Speaking to Pocket-lint, an LG executive offers a reasonable assessment of the Windows Phone 7 launch and explains why it will be OK in the long run. The important points, I think, are:
High expectations crushed by less-than-expected visibility
“From an industry perspective we had a high expectation, but from a consumer point of view the visibility is less than we expected”, James Choi, marketing strategy and planning team director of LG Electronics global said.
Windows Phone “perfect” for many people, more intuitive than Android
“LG has been closely collaborating with Microsoft from the beginning. What we feel is that it is absolutely perfect for a huge segment out there. What we feel is that some people believe that some operating systems, mainly Google, are extremely complicated for them. But Windows Phone 7 is very intuitive and easy to use … For tech guys like us it might be a little bit boring after a week or two, but there are certain segments that it really appeals to.”
Launch was below expectations
“We strongly feel that it has a strong potential even though the first push wasn’t what everyone expected”.
Diversity is key for hardware makers and wireless providers
“From a vendor perspective having that balance is critical, being dependent on one OS is not beneficial for us. That’s the same with not just the manufacturers, but the operators as well.”
“There is a need and demand from the operators saying there is too much ‘Android’ in the portfolio. In that sense LG always tries to balance our portfolio, and that’s not just in sense of hardware but OSes as well.”
Lower prices will help gain marketshare
“There is a lot of skepticism at the moment, but once Windows Phone 7 handsets that are mid-tier to low tier start appearing the market share will grow. Right now it’s only exclusively present in a high tier, because of its hardware requirements, and that’s limiting growth”.
OK, so this is a wonderfully frank and reasonable look at the situation from a guy who knows what he’s talking about. And I can tell you that, based on 15 years of industry interviewing, that’s pretty rare.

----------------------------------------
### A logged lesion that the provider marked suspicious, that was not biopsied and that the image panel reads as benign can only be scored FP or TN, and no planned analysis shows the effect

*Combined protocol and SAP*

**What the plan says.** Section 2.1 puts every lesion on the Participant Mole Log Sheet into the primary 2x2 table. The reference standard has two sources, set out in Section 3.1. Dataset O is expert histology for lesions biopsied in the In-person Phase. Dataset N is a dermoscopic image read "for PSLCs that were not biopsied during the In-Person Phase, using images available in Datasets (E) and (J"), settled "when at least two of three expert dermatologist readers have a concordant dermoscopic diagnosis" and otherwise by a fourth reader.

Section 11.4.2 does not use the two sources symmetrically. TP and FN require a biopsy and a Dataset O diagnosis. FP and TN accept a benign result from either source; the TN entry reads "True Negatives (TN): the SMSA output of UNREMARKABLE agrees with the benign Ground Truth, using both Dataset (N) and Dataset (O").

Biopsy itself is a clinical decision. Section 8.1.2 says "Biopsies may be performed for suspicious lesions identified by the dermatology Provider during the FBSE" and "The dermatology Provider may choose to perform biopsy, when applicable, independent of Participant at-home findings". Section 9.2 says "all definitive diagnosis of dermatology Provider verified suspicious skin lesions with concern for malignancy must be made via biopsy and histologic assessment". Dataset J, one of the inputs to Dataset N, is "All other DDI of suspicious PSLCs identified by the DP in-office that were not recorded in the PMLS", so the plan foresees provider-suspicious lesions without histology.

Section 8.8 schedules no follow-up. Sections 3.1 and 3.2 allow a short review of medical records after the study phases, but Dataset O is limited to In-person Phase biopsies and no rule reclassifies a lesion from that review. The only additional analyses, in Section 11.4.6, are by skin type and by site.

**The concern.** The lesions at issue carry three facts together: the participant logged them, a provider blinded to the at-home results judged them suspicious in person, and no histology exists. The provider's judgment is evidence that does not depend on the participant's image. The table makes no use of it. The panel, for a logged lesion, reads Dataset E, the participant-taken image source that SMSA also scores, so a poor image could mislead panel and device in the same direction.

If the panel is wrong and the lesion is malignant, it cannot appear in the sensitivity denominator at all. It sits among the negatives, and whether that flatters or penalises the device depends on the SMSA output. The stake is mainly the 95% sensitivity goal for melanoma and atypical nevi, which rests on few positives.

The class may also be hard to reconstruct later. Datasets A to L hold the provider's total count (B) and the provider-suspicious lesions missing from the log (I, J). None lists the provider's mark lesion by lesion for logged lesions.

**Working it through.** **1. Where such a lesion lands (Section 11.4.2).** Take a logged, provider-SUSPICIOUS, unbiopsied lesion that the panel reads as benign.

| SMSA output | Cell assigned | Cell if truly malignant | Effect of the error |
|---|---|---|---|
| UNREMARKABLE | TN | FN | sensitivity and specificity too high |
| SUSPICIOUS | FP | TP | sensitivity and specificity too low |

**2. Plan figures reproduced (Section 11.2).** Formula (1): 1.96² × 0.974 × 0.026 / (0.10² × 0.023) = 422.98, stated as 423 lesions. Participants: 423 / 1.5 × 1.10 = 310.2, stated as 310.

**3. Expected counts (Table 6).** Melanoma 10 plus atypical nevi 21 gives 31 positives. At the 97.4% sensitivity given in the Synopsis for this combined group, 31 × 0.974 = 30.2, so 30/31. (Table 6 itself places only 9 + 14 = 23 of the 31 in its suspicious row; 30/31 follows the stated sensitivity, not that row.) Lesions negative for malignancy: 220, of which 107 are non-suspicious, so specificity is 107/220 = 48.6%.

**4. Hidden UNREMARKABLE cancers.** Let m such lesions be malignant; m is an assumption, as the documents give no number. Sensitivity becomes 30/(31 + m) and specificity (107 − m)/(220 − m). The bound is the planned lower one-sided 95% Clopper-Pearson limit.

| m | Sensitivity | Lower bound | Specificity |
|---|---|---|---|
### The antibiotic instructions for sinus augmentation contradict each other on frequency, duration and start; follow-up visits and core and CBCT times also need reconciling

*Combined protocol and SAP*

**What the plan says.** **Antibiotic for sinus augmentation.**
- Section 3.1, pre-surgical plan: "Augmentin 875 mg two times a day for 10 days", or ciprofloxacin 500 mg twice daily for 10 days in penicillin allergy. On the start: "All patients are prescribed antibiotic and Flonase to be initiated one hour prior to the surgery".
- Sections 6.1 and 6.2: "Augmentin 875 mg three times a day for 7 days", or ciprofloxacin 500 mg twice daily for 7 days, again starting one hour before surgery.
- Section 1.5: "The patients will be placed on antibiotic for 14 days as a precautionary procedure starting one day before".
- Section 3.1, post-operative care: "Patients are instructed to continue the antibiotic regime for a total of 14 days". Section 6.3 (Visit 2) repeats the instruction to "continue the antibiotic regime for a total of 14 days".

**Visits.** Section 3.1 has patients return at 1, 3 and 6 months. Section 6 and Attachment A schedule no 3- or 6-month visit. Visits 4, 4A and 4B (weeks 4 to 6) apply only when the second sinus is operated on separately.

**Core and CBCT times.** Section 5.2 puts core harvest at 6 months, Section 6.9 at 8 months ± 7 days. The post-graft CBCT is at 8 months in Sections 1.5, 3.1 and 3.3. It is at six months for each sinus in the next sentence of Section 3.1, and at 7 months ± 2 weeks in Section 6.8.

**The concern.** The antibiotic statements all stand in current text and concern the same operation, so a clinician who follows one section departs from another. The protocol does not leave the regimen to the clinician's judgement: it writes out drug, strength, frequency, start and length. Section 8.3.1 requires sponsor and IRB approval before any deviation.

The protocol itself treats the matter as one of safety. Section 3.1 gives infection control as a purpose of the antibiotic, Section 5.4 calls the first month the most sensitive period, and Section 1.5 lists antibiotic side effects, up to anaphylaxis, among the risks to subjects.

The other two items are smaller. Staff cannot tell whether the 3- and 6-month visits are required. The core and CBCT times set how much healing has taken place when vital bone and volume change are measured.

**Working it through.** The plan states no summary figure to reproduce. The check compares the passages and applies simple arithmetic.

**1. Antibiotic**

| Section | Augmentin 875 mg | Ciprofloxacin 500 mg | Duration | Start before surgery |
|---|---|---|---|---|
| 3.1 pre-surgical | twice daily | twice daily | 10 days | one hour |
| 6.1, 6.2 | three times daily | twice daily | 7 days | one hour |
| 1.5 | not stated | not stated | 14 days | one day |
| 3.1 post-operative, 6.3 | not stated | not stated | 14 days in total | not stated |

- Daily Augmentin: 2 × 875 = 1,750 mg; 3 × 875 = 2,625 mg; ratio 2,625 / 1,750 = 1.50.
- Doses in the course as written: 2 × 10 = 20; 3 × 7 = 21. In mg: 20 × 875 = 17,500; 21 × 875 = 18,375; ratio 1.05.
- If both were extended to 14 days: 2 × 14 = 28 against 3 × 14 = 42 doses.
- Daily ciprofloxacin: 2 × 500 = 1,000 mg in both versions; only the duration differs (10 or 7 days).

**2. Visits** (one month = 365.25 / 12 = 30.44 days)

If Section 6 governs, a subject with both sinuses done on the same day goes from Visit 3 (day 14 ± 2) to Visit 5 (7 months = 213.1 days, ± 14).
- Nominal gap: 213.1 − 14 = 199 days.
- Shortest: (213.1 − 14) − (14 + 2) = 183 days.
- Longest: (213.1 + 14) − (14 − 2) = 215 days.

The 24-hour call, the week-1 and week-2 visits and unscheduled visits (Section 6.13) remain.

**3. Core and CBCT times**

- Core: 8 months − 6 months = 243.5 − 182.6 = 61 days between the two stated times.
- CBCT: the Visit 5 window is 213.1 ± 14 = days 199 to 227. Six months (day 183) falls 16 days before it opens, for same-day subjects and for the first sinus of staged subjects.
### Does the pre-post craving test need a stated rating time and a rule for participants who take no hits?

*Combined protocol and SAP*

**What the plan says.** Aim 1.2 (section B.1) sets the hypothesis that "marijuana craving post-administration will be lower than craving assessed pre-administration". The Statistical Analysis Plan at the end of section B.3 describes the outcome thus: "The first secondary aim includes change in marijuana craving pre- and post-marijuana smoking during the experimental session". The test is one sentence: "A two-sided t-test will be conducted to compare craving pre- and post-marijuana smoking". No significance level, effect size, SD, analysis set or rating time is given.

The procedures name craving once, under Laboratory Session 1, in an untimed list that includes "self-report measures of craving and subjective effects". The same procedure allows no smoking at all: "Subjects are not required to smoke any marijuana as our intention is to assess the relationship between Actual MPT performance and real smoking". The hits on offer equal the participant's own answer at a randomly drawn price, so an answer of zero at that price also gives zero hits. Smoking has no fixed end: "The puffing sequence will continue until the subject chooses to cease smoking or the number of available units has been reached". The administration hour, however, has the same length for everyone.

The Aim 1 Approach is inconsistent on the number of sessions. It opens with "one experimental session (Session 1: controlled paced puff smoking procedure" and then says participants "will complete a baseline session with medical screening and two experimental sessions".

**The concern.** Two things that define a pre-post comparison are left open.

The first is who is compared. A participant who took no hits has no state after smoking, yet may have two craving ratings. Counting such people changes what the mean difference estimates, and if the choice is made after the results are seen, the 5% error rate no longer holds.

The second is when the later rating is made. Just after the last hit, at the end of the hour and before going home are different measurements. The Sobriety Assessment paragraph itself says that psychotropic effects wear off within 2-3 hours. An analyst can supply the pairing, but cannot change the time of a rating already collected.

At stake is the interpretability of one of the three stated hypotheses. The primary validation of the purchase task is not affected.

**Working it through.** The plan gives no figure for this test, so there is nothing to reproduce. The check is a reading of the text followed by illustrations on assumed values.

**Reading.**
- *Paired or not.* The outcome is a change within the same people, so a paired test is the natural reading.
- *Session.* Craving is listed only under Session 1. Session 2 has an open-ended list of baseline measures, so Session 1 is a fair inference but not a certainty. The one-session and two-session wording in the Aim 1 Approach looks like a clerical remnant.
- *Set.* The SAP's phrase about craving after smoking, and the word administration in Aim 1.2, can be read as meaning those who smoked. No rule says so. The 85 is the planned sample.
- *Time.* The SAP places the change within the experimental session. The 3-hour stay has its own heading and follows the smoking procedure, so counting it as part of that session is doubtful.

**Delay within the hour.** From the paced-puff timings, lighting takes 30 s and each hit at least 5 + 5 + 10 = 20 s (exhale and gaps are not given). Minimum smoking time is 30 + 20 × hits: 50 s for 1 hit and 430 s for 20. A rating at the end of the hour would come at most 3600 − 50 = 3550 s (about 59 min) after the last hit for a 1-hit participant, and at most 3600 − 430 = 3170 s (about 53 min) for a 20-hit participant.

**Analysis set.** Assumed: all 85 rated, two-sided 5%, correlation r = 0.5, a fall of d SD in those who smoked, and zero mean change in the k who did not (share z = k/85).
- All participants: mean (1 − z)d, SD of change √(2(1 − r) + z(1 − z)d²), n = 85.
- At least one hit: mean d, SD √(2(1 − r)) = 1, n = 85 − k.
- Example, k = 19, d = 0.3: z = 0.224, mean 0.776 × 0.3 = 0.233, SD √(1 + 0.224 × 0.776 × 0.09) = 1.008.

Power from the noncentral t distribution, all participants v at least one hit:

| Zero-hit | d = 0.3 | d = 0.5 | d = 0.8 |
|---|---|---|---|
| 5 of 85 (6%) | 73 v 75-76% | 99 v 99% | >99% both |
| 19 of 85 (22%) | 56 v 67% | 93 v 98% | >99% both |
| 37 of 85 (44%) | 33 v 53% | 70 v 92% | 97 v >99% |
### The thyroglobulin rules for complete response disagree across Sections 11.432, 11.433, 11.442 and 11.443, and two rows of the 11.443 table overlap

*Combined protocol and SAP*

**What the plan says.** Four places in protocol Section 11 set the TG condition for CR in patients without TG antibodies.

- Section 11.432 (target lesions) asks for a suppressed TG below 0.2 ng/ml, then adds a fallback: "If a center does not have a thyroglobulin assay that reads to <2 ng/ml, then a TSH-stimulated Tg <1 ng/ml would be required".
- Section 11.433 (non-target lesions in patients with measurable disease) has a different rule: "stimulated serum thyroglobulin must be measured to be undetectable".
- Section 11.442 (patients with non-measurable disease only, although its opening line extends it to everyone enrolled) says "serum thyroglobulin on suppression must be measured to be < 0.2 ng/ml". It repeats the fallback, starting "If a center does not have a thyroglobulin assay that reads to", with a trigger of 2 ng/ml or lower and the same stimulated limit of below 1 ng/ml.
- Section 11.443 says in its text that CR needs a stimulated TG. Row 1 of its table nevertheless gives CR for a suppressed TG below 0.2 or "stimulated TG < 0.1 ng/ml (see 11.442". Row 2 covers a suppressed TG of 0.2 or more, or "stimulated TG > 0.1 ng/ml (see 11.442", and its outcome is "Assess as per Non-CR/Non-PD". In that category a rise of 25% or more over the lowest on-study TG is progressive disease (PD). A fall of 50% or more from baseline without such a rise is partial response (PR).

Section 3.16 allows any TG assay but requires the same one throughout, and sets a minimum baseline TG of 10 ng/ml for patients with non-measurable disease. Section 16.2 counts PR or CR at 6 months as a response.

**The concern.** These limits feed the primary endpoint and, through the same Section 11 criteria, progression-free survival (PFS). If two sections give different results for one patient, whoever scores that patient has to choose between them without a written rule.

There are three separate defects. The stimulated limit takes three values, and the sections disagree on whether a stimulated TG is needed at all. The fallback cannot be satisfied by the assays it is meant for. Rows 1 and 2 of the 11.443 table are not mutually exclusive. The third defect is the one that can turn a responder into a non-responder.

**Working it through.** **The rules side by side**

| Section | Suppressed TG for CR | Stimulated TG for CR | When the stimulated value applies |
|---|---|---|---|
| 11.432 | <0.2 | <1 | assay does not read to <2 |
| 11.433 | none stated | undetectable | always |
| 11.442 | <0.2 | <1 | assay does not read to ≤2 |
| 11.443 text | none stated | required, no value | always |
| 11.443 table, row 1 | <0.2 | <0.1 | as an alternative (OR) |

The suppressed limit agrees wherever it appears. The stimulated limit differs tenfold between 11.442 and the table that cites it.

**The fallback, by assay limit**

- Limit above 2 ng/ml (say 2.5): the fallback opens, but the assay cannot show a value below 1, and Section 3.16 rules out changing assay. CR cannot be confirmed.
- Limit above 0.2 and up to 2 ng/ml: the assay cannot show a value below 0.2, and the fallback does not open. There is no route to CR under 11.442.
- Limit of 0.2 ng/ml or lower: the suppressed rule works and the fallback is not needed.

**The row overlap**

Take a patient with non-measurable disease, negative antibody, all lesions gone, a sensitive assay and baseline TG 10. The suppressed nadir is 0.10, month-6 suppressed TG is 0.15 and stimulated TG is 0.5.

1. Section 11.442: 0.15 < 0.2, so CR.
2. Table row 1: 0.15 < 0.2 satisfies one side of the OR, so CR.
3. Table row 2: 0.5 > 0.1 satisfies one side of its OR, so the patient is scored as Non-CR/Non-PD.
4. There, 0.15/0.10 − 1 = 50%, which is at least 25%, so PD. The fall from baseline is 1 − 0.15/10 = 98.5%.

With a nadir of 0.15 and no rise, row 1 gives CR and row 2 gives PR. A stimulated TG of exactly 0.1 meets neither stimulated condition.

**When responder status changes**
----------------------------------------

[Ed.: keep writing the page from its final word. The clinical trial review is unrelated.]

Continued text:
So here are my “action item” takeaways from the issues he raises.
Visibility. Microsoft needs to broaden availability of Windows Phone via wireless carriers and communicate that availability via more advertising. That is, the company needs to really stand behind the product and not just let it sit there in silence.
Re-launch it. Microsoft blew it with the launch and it should think seriously about an effective “relaunch” in 2011. One bit of advice: Make the availability of Windows Phone features and services more consistent (i.e. actually consistent) across all of the locales in which the device is available. Some countries can’t even access podcasts for crying out loud. How second rate is that?
And by the way, Apple effectively relaunches the iPhone every. single. year. Why doesn’t Microsoft do that, and in the same way? “It’s like getting a new Windows Phone … in your Windows Phone!” This is surprisingly simple stuff, Microsoft.
Don’t be different, be better. Just being another option isn’t enough. Windows Phone has to be provably better than the iPhone and Android, and a better value. I feel that the platform is already superior, but that filling in the gaps (as in the previous point) will pretty much accomplish this goal.
Lower prices. One argument to be made is that Microsoft should lowball on Windows Phone pricing given that Android is effectively free and the iPhone has no such concerns.
Beyond this, there are other issues of course. My biggest pet peeves not covered above include:
Transparency. Microsoft needs to be more transparent about its plans for improving the platform.
Speed. Microsoft needs to move far more quickly, especially this first year, in fixing existing problems and adding new features. Can you believe that we’re three full months into this and Microsoft hasn’t even issued a single fix? Ridiculous.
Communication. Microsoft needs to explicitly reach out to people for their feedback about the platform. You have to really know what you’re doing to complain, and there’s no evidence they could care less about that stuff anyway. We’re here, Microsoft, and we care. For crying out loud, don’t ignore your biggest fans, especially now.
Press and PR. Microsoft PR has been abysmal in getting back to me (and I assume others) with answers to questions. In fact, fully 50 percent of my queries are never answered at all. This complaint is related to my first two points above in that it’s a problem of both a transparency and speed. I don’t berate to berate. I berate because I think this platform deserves to succeed. I’m curious why the people responsible for promoting this platform don’t appear to feel the same sense of urgency. Hello?
Thanks to Leon Z. for the link.